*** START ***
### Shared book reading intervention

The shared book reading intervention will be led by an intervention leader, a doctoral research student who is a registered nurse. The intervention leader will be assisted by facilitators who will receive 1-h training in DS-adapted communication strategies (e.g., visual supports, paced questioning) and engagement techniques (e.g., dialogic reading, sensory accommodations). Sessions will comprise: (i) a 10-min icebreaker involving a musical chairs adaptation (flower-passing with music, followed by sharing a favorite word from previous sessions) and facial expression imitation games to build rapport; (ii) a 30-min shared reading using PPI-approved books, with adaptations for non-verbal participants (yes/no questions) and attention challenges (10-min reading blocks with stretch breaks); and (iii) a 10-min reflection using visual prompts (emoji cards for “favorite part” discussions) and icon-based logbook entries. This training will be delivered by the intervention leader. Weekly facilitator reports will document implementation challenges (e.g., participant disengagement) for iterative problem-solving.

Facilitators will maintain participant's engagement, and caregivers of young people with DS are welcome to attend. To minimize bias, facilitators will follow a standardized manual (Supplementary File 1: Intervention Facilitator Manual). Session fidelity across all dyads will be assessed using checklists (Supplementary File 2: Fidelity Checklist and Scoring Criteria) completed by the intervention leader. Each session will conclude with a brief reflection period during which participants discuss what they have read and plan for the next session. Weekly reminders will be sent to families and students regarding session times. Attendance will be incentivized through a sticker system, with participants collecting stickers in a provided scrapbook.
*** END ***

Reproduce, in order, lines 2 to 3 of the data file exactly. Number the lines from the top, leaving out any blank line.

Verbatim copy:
The shared book reading intervention will be led by an intervention leader, a doctoral research student who is a registered nurse. The intervention leader will be assisted by facilitators who will receive 1-h training in DS-adapted communication strategies (e.g., visual supports, paced questioning) and engagement techniques (e.g., dialogic reading, sensory accommodations). Sessions will comprise: (i) a 10-min icebreaker involving a musical chairs adaptation (flower-passing with music, followed by sharing a favorite word from previous sessions) and facial expression imitation games to build rapport; (ii) a 30-min shared reading using PPI-approved books, with adaptations for non-verbal participants (yes/no questions) and attention challenges (10-min reading blocks with stretch breaks); and (iii) a 10-min reflection using visual prompts (emoji cards for “favorite part” discussions) and icon-based logbook entries. This training will be delivered by the intervention leader. Weekly facilitator reports will document implementation challenges (e.g., participant disengagement) for iterative problem-solving.

Facilitators will maintain participant's engagement, and caregivers of young people with DS are welcome to attend. To minimize bias, facilitators will follow a standardized manual (Supplementary File 1: Intervention Facilitator Manual). Session fidelity across all dyads will be assessed using checklists (Supplementary File 2: Fidelity Checklist and Scoring Criteria) completed by the intervention leader. Each session will conclude with a brief reflection period during which participants discuss what they have read and plan for the next session. Weekly reminders will be sent to families and students regarding session times. Attendance will be incentivized through a sticker system, with participants collecting stickers in a provided scrapbook.